Taylor Swift to Apple: OK, let's rock!

In a tweet, the pop star says fans will be able to stream her chart-topping "1989" album on Apple Music, after her complaint about a royalty loophole made the tech giant change its tune.

Joan E. Solsman Former Senior Reporter
Joan E. Solsman was CNET's senior media reporter, covering the intersection of entertainment and technology. She's reported from locations spanning from Disneyland to Serbian refugee camps, and she previously wrote for Dow Jones Newswires and The Wall Street Journal. She bikes to get almost everywhere and has been doored only once.
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Joan E. Solsman
2 min read

Taylor Swift pulled her catalog from Spotify last year, and she threatened to hold her album "1989" off Apple Music too. Robyn Beck/AFP/Getty Images

Apple Music won't have a blank space where Taylor Swift's hottest hits should be.

"I've decided to put '1989' on Apple Music...and happily so," Swift said in a message on Twitter Thursday, referring to the hit 2014 album that she threatened to withhold from the service in a blog post Saturday.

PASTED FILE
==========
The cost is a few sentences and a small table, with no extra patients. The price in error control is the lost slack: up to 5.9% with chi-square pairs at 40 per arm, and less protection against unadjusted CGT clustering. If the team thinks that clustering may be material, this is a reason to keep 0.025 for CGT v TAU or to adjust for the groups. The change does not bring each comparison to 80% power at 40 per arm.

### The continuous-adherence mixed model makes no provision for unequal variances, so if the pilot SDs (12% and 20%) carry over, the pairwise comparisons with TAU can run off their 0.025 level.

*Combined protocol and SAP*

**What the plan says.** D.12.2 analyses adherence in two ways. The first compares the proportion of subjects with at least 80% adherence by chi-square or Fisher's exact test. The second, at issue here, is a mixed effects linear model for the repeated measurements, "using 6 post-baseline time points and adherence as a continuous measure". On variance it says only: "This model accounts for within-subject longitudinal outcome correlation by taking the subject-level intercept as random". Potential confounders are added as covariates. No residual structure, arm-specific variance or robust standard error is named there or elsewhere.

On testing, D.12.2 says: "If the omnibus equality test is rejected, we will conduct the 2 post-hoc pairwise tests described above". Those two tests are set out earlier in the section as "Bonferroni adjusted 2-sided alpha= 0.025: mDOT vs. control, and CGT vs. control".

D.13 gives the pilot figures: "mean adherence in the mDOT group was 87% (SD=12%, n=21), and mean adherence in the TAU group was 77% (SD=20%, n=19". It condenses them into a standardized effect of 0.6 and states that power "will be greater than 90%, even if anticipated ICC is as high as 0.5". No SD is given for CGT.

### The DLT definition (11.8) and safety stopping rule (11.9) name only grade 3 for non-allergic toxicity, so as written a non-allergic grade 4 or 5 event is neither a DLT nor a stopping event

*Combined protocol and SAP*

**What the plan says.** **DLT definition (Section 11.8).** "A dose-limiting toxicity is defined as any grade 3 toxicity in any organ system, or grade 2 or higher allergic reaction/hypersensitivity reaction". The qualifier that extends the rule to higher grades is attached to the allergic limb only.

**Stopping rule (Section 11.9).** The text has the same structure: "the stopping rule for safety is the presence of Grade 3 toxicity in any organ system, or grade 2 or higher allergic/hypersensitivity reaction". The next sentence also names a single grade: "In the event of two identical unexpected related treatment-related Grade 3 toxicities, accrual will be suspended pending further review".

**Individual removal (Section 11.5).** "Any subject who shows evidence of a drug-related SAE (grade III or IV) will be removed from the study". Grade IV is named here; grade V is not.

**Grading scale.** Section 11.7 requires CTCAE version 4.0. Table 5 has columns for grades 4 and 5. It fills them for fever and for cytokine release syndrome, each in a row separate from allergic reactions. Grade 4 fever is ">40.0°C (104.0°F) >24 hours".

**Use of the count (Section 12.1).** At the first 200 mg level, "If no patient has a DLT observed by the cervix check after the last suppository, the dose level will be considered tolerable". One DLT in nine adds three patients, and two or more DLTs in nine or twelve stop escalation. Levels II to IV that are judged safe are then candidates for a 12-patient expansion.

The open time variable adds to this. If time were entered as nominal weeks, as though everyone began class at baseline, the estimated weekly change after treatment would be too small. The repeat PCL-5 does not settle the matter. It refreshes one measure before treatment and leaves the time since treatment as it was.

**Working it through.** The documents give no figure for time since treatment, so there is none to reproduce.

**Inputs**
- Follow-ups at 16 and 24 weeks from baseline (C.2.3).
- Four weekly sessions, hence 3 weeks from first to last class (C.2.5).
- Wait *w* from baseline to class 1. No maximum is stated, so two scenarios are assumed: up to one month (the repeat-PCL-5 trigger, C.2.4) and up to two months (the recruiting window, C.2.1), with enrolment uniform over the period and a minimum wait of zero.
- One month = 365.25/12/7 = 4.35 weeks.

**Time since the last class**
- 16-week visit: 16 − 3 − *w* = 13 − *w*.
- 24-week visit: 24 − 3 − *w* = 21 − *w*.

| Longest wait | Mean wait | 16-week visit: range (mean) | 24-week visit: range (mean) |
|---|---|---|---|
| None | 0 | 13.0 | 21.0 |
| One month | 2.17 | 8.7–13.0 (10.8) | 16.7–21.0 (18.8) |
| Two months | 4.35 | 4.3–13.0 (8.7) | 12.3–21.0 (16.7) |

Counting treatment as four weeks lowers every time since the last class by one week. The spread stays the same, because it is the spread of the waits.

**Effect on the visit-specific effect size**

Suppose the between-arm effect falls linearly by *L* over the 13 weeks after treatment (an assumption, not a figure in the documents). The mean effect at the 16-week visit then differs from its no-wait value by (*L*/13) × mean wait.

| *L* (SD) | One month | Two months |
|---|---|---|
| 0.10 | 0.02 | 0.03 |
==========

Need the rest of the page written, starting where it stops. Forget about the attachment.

The tweet concludes a whirlwind drama involving Apple, the most valuable company in the world, and Swift, one of the globe's biggest pop stars. As a conversation between two of the biggest names in music played out on social media, the saga revived a public debate about how streaming-music services treats artists. Musicians like Swift complain that streaming formats don't compensate artists fairly.

Swift warned Sunday she would keep "1989" off the forthcoming Apple Music subscription service because of a royalty loophole: Apple wouldn't be paying artists any royalties during three-month free trials. Later that day, Apple's head of software and services, Eddy Cue, tweeted that the electronics giant would capitulate and pay all artists for every stream during the trial period.

Apple plans to launch its first subscription music service, Apple Music, on Tuesday. The company, which redefined music in the digital age by popularizing 99-cent downloads of single tracks with its iTunes Store, long resisted the subscription format, allowing upstarts like Spotify gain steam. However, the rapid rise of new models for paying for music has further complicated music royalties: Streaming may be a boon for the music industry once subscriptions reach greater scale, but for now it has artists like Swift worried they won't be fairly compensated.

"This is simply the first time it's felt right in my gut to stream my album," she wrote in another tweet, noting that the decision wouldn't give Apple an exclusive on her music. "Thank you, Apple, for your change of heart."